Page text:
The Dark Past and Uncertain Future of Nuclear Energy in Japan

In October 2020, then-Prime Minister Suga Yoshihide declared that Japan would reach net-zero greenhouse gas emission by 2050, an extremely high hurdle for the country to achieve in just thirty years. Japan is among the world’s largest carbon emitters, with forty percent of its emissions coming from energy production; in 2019, fossil fuels composed 88 […]

The Complexities of Queer, Caribbean Identities, and the Dangers of West-Centric LGBTQ+ Advocacy

Introduction As of 2020, nine Caribbean countries criminalize same-sex relations. Beyond legal discrimination, queer Caribbean people face increased threats of violence, abuse, and oppression. In 2006, Time magazine went as far as insinuating that the Caribbean region is “the most homophobic place on Earth.”  But despite this environment, queer Caribbean communities have continued to resist […]

Impacts of Direct-to-Consumer Pharmaceutical Advertising on Quality of Care

Advertisements for drugs have long inundated television and other media platforms. They all follow roughly the same formula: miraculous claims, moving images of families, the music swells, and then a long, incomprehensible list of possible side effects written in fine print and recited so quickly that the dangerous ones almost go unnoticed. This style of […]

Move on From Implicit Bias

In the bestseller White Fragility: Why It’s So Hard for White People to Talk About Racism, Robin DiAngelo writes, “Prejudice always manifests itself in action because the way I see the world drives my actions in the world. Everyone has prejudice, and everyone discriminates.” She later clarifies that White supremacist messages “circulate 24-7 and have […]

Invisible Man and the Twenty-First Century Black Bildungsroman

Last summer, as I processed the news of the murder of George Floyd, I felt like I could keep it together. I was eighteen; the past decade saw numerous police killings that drew national attention. I had no illusions about any of this. Yet something felt different.  It might have been the sheer barbarity, the […]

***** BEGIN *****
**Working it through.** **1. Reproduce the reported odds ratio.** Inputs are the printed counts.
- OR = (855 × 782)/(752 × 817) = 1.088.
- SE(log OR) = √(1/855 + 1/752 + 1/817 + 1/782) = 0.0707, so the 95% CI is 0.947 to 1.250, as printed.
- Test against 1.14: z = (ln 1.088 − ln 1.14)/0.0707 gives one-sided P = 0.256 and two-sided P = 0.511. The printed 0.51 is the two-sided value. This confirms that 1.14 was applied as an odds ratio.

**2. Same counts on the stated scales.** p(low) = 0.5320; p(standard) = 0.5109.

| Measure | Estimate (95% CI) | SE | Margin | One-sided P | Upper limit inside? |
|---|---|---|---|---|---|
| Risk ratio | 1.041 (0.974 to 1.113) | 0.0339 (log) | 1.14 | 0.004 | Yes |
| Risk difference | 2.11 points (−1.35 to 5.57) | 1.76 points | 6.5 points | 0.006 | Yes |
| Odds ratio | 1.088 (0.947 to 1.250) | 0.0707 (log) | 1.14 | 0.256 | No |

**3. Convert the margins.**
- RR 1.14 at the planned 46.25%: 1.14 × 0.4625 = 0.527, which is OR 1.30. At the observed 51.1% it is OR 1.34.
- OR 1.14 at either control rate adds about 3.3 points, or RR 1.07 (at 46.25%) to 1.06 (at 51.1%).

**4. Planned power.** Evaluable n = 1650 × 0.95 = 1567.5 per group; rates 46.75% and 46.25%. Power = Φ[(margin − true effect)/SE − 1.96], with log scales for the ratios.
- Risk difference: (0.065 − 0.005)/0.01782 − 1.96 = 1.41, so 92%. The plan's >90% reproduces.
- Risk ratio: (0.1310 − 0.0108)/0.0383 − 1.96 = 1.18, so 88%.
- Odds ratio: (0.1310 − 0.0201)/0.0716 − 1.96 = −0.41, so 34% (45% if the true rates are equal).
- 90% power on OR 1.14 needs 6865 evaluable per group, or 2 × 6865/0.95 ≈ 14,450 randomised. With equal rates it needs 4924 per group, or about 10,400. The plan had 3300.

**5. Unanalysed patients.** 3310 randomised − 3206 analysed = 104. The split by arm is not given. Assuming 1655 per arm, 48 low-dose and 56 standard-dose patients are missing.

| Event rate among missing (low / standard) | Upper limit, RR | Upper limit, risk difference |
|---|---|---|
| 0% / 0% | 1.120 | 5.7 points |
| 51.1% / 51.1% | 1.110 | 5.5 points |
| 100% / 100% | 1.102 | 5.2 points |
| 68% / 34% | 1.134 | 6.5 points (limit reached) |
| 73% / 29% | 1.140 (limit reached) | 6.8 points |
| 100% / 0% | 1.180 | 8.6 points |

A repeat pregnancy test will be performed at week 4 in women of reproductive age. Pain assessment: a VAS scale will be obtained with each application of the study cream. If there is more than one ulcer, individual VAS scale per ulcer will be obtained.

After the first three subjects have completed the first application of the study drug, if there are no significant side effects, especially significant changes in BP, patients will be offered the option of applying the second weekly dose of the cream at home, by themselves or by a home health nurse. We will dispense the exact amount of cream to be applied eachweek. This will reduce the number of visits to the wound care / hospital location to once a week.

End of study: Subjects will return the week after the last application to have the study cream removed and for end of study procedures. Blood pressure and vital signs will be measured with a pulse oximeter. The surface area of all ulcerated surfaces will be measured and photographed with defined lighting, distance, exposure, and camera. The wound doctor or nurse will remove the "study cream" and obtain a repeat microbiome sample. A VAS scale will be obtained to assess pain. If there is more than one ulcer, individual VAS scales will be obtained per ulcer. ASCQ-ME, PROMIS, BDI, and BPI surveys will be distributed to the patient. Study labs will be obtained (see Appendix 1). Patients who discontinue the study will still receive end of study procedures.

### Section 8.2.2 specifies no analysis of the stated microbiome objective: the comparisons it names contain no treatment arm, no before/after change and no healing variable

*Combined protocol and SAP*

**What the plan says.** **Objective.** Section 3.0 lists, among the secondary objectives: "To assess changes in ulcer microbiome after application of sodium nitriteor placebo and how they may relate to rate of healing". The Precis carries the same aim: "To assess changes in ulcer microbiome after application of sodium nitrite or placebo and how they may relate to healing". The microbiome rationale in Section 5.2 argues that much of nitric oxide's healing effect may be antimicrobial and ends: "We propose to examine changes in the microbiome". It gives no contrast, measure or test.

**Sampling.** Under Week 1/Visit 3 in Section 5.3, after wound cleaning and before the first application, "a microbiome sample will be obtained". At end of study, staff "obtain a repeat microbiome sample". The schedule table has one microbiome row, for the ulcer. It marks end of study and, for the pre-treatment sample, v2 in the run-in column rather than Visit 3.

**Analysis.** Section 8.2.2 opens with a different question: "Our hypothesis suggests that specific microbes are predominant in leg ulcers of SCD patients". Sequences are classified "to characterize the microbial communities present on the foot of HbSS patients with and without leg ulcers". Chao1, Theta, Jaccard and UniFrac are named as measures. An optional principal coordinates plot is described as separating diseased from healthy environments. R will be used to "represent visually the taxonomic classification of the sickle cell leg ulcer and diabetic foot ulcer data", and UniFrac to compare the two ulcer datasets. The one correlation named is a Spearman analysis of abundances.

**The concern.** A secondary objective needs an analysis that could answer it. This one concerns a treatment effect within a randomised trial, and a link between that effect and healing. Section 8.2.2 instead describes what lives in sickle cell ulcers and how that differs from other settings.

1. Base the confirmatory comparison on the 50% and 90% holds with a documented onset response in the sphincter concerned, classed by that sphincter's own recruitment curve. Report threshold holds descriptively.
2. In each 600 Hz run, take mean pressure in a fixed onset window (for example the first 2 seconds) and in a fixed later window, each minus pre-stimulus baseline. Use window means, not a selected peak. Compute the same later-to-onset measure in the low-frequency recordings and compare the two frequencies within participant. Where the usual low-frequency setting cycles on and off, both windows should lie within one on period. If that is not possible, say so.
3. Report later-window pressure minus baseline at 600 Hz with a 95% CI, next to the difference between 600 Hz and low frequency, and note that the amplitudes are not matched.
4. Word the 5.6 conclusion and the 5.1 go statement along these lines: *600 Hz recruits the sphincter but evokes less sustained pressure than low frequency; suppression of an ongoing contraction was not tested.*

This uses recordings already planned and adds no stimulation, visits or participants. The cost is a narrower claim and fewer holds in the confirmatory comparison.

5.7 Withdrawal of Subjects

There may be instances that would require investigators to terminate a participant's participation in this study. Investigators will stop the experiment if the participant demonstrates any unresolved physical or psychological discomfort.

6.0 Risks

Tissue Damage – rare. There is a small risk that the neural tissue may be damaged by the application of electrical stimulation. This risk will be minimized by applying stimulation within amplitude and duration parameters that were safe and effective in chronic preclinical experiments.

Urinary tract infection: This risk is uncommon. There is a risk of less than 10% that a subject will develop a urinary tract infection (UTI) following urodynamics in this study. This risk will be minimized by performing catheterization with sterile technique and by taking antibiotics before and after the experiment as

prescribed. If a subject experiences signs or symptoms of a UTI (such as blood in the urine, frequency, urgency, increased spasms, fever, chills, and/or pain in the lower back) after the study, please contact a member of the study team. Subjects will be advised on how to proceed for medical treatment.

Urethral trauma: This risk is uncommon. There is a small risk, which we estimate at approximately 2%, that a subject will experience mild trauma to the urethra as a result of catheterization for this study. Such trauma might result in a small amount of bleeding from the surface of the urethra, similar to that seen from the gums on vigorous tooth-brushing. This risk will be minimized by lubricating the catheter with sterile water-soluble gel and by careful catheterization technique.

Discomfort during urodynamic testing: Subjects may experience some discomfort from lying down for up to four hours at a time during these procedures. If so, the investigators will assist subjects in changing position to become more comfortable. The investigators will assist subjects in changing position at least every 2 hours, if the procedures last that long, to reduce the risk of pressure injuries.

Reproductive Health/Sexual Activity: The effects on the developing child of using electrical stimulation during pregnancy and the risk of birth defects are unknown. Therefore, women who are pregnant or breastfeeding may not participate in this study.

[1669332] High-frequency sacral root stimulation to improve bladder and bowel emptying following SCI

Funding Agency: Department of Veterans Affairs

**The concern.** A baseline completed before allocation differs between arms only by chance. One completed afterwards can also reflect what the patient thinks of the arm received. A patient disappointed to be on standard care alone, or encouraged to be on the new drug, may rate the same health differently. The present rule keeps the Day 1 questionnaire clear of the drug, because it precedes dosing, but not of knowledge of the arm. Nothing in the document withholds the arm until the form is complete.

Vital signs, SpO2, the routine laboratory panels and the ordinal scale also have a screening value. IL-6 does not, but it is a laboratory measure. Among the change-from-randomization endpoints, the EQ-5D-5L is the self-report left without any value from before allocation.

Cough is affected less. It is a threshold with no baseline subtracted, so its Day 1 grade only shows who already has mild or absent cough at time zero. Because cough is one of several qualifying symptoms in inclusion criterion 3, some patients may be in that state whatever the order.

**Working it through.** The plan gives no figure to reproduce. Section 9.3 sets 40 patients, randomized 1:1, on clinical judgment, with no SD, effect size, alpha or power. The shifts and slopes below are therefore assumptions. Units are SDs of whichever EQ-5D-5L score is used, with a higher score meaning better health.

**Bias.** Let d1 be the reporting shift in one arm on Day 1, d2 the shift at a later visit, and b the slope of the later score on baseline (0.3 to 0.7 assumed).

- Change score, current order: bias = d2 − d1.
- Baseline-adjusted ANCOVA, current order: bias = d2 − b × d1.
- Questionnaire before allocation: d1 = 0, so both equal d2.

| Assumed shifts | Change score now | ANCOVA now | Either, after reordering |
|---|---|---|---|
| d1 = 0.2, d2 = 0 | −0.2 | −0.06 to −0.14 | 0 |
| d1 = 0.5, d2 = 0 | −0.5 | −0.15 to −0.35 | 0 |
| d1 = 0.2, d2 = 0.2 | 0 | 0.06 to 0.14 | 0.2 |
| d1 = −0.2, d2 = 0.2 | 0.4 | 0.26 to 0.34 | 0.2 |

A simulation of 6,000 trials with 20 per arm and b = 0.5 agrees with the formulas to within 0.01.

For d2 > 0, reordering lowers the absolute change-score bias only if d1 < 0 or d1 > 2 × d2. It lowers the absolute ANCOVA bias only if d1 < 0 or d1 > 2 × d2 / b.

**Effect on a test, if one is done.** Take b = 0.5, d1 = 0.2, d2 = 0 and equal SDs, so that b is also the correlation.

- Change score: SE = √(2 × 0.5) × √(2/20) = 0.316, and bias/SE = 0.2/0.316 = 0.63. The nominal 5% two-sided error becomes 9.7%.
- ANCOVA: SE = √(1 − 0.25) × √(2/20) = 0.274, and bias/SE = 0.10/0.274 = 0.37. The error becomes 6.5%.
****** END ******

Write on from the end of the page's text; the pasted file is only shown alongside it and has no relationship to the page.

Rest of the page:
Petruchio, Peterson, and The Taming of the Shrew

The Taming of the Shrew is widely considered a misogynistic play, a relic of a time best forgotten. And while its sexist themes cannot be dismissed, a reimagining is possible and necessary—lest today’s reactionaries get to it first.

Machine Learning Misses the Mark on Equality

Robert Williams had just pulled into his Farmington Hills driveway after another long day’s work, relieved to finally spend time with his wife and two daughters. Nothing seemed obviously amiss. But something was very wrong. A police car waiting down the street inched forward, trapping Williams against his own house. Two officers approached, cuffing him […]

A Positive from 2020: The Overdue Modernization of American Theatre

What comes to mind when you think of going to the theatre? It might be dazzling lights, a show-stopping dance break, or the plush velvet seats of a Broadway house. Maybe it’s a more intimate setting, with a smaller space and cast. Regardless, you probably do not imagine yourself sitting alone on your couch, watching […]

The Ugly Side of Fashion: How the Industry Harms People of Color

Vogue editor-in-chief Anna Wintour and former editor-at-large André Leon Talley. In December 2018, luxury fashion brand Prada released a collection of “fantasy charms” that critics say were inspired by blackface. The products, which Prada claimed were “imaginary creatures,” resemble black monkeys with bright red lips—seemingly a callback to nineteenth-century minstrel shows.  Following immediate social media […]

Even the Environment is Racist: How Pollution Affects People of Color

After World War II, the United States began conducting nuclear tests in the Pacific Ocean. The second test resulted in the radioactive contamination of hundreds of Navy ships. In an attempt to decontaminate these ships, the Navy moved them to a lab in the Hunters Point neighborhood of San Francisco, where the military would deep […]